That is exactly it. A good mat will help a lot. I use to sell several in the 80s, still have a Platter Matter somewhere. I am not as familiar with the ones today. I think they are probably better and I am sure they will cost more. TTWeights make some interesting ones and the carbon fiber ones look good if a little high. I doubt if a new platter would be cost effective VS treatment of existing one.
Yup. There are German specialists who make replacement, higher-grade platters for the TD-124, but I'm not aware of ones available for the 125 or 160. I can tell you that those pieces cost about as much as a whole restored table from Chris!
Larry at TTWeights does make fabulous mats and weights, as well as a remarkable megabuck table. The carbon mats from Austin Jackson at Boston Audio are an alternate route, beutifully made--but they're not carbon FIBER.
The joy(?) of audio: there's always SOMETHING that needs tweaking!
Thanks, all, for the comments.
This is the Carbon Fiber mat I meant;I have one of their CD mats.
Home > Analog Gear > Analog Accessories > Record Mats
Click for Larger Image
MILLENNIUM - CARBON FIBER RECORD MAT
Category: Record Mats
Ships on or before: Dec 14, 2009*
ADD TO WISHLIST
* All specified ship dates are estimates.
Customers Purchasing This Item Also Purchased:
VPI - CENTER WEIGHT
SHUNYATA - DARK FIELD...
CANNONBALL ADDERLEY -...
JOHN MAYALL - BLUESBR...
MILLENNIUM - CARBON FIBER RECORD MAT
Millennium's Incredible Platter/Record Mat Elevates the Performance of Any Turntable!
This incredible Carbon Fiber LP Platter Mat from Millennium Audio will elevate the performance of any turntable. Its very thin (3mm) and should not affect VTA. The supplied carbon fiber covered record cap acts like a mini record clamp. This carbon fiber mat will increase soundstage width and depth, improve bass response and separate instruments into their own space. Dynamics will improve and your noise floor will drop. Weve had great results on VPI, Rega, AVID, Clearaudio, Pro-Ject, Music Hall, Linn, Thorens, plus many more... and this mat will work on virtually any other deck out there. Our highest recommendation! 100% Money Back Guaranteed!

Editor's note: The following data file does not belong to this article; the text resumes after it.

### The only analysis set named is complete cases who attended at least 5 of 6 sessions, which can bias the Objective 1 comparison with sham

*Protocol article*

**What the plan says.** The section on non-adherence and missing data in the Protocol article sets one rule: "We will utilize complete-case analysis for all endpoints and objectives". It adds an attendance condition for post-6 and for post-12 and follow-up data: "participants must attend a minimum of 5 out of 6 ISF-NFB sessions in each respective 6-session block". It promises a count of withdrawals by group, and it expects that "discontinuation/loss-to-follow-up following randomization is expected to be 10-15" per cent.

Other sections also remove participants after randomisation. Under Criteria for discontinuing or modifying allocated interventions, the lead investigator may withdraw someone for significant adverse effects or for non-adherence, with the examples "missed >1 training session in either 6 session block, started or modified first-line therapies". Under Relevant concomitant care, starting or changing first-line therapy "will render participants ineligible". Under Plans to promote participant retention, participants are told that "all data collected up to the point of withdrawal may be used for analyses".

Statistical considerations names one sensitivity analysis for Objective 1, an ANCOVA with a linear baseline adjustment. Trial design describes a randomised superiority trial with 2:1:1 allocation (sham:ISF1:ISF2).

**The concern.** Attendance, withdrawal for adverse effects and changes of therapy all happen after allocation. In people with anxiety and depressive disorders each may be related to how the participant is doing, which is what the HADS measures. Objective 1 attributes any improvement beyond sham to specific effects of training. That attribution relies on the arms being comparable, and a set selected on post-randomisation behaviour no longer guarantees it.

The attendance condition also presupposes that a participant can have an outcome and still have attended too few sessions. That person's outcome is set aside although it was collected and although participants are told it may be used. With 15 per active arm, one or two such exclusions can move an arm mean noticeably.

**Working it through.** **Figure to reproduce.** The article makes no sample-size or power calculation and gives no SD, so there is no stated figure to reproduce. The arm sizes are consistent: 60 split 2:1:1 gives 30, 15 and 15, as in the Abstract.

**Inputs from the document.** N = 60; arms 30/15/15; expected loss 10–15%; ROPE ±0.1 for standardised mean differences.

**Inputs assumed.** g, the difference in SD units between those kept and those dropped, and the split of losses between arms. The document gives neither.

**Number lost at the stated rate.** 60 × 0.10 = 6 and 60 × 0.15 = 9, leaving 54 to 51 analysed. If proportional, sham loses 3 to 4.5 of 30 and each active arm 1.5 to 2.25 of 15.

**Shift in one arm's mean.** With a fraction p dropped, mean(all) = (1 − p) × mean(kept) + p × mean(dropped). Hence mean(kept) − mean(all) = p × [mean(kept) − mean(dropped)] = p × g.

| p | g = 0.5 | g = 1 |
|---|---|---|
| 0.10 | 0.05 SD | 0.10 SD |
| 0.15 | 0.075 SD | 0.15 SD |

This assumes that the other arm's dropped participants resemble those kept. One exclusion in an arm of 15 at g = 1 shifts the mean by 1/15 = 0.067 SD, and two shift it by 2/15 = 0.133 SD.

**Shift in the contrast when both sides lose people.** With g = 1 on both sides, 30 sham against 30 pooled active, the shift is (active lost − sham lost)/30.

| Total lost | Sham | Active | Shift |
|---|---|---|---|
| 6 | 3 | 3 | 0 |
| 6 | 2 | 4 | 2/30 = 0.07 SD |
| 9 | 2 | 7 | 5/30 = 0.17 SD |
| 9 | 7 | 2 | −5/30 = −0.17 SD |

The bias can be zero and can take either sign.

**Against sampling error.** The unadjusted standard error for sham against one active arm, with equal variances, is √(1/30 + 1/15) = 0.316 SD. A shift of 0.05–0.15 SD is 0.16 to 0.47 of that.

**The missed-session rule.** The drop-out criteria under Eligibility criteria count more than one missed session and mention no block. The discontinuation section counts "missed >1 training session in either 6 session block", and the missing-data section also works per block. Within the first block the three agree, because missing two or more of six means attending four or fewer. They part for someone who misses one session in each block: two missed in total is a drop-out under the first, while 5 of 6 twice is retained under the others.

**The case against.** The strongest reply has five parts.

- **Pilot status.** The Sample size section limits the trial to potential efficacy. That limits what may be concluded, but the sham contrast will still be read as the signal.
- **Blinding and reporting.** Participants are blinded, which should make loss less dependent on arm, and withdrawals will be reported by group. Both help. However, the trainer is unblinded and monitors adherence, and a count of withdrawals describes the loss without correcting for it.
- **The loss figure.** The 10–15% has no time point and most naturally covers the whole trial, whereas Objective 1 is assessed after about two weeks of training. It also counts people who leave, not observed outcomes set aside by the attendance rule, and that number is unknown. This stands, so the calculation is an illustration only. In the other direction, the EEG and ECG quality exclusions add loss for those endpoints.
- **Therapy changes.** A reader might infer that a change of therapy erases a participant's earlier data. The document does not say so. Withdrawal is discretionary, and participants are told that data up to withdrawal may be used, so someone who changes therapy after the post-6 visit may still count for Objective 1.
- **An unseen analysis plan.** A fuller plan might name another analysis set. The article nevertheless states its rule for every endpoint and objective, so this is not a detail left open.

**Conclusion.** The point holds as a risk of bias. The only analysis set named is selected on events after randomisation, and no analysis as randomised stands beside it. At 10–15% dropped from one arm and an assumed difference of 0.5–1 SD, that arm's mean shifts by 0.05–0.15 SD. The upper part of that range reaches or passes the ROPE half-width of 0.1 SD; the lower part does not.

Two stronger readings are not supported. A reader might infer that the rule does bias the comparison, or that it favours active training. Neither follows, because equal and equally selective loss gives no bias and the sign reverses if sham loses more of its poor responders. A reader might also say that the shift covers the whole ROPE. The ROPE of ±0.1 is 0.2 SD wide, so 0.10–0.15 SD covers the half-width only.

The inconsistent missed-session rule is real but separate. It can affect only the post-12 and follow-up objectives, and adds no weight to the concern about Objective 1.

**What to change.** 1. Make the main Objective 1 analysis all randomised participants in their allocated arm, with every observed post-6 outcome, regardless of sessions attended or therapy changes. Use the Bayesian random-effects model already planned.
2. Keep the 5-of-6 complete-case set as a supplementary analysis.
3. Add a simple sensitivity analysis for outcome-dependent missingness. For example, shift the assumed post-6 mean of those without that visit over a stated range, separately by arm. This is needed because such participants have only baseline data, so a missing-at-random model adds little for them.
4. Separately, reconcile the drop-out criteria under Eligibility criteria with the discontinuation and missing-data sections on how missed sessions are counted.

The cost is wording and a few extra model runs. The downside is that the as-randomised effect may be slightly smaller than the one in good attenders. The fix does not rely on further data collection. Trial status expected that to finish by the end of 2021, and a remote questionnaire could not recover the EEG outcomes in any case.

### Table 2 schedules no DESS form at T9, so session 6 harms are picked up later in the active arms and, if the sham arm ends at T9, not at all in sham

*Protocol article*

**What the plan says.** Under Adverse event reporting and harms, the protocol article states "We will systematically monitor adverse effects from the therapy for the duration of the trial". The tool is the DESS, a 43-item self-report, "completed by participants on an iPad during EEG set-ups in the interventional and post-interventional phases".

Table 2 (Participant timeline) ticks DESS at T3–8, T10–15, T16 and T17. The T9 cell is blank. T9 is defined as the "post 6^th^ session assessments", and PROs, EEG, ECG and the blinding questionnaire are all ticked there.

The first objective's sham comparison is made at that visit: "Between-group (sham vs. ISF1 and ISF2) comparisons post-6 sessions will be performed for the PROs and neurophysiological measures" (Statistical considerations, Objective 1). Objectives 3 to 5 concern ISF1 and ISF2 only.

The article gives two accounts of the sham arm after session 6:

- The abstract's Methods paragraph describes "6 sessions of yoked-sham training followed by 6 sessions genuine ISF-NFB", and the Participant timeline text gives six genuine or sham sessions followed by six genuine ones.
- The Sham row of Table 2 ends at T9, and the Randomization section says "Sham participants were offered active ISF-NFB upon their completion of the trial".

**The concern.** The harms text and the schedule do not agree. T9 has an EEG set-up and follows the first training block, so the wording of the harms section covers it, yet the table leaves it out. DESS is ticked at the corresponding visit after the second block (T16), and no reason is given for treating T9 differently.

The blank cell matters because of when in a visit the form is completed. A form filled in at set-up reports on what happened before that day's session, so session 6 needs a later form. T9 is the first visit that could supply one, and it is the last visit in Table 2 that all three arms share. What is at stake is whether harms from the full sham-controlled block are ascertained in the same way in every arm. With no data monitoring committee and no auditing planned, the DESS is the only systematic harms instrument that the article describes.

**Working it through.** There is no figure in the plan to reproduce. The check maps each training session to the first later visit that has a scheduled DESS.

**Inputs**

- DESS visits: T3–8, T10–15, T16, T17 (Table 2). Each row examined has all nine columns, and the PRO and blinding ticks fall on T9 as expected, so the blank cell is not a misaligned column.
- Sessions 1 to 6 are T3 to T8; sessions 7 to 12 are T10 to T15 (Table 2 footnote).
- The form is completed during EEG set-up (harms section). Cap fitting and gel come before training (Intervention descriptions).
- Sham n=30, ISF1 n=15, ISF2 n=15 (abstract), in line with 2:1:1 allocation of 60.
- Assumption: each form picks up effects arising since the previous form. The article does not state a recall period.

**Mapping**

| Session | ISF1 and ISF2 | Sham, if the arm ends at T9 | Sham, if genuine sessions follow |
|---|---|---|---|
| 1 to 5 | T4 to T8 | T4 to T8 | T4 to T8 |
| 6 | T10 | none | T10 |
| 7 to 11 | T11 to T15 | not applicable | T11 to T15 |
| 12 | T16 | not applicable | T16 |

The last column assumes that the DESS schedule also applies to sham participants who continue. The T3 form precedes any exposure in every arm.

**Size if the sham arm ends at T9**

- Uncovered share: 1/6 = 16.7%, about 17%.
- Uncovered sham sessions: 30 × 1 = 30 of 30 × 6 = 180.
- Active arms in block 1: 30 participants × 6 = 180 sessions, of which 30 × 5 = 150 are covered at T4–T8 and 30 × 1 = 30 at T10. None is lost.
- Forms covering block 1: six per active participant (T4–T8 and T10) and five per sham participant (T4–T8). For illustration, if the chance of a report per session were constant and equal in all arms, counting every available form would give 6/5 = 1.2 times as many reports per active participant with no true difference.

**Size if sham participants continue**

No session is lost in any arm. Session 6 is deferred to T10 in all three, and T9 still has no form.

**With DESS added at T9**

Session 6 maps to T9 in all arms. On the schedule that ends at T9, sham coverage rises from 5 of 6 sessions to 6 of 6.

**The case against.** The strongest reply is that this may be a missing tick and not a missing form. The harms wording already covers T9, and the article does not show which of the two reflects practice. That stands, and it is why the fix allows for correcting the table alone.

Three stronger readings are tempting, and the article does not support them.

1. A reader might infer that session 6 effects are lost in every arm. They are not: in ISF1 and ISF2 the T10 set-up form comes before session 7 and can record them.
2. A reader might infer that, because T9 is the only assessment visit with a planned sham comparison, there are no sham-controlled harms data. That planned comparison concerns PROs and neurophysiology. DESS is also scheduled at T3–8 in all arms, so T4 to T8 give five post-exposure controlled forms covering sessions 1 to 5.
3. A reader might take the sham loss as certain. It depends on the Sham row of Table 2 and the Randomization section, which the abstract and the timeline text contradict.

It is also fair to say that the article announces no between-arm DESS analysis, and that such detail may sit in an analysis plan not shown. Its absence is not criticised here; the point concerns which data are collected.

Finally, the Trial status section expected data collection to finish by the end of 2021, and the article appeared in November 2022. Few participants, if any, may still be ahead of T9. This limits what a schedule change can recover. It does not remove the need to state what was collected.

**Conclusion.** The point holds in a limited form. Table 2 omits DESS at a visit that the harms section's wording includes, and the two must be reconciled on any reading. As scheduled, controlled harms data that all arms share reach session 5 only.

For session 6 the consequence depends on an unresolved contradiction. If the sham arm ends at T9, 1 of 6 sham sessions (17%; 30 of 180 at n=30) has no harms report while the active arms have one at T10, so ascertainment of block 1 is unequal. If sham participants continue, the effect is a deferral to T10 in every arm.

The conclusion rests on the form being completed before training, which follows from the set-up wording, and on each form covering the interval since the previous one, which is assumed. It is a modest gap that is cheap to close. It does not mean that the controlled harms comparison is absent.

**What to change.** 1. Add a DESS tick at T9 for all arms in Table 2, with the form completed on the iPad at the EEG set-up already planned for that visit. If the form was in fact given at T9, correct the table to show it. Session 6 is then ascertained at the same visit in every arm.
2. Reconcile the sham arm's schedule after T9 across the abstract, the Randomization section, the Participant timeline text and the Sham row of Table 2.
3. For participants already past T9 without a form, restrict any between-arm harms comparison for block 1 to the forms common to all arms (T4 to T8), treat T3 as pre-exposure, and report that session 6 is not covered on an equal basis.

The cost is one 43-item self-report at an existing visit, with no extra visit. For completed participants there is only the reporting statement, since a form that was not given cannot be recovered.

I had a Thorens TD125, stock version, with Grace 707 MkII arm many years ago( @1977). I bought a stock Linn turntable in 1979 and the sound was far superior. Chris' mods might bring it up to another level. I miss vinyl. I sold my Linn back in 2002 and regretted it ever since. My huge collection of vinyl is sitting in a mothball stage in a rack. What a waste of great music. I don't miss all the negatives, although mostly minor, from playing vinyl.
I first came across a Thorens TD160 MKI with TP16 tonearm at an estate sale, which after a restoration motivated me to jump start this whole endeavor. Never would I have dreamt the TD160 MKI would drastically improve sonically across the board over the stock form once the restoration and experimentation with stock tonearm rebuild/rewire, dampening, ect. was complete. But it did...
Sherod, let me assure you, if the TD 160 MKI and TD 125's performance was not drastically improved by the extensive modification and restoration process we undergo, then I would not waste my time. There is a ton of work put into these, they are very expensive to rebuild with the custom plinths and the restorations are also very time consuming. However, it just so happens where these models are concerned, along with the TD124, they are worth the investment.
People often ask in regards to our TD160 restorations, why do you restore only the TD160 MKI first series but not the later versions? The answer very simply is because the MKI TD160 were the best built of the 160 series and used the best bearings. The same bearing and sub platter/spindle in fact that their big brother, the TD125 MKII's used. Without a quality foundation to restore upon, none of these turntables could ever perform as well as they do.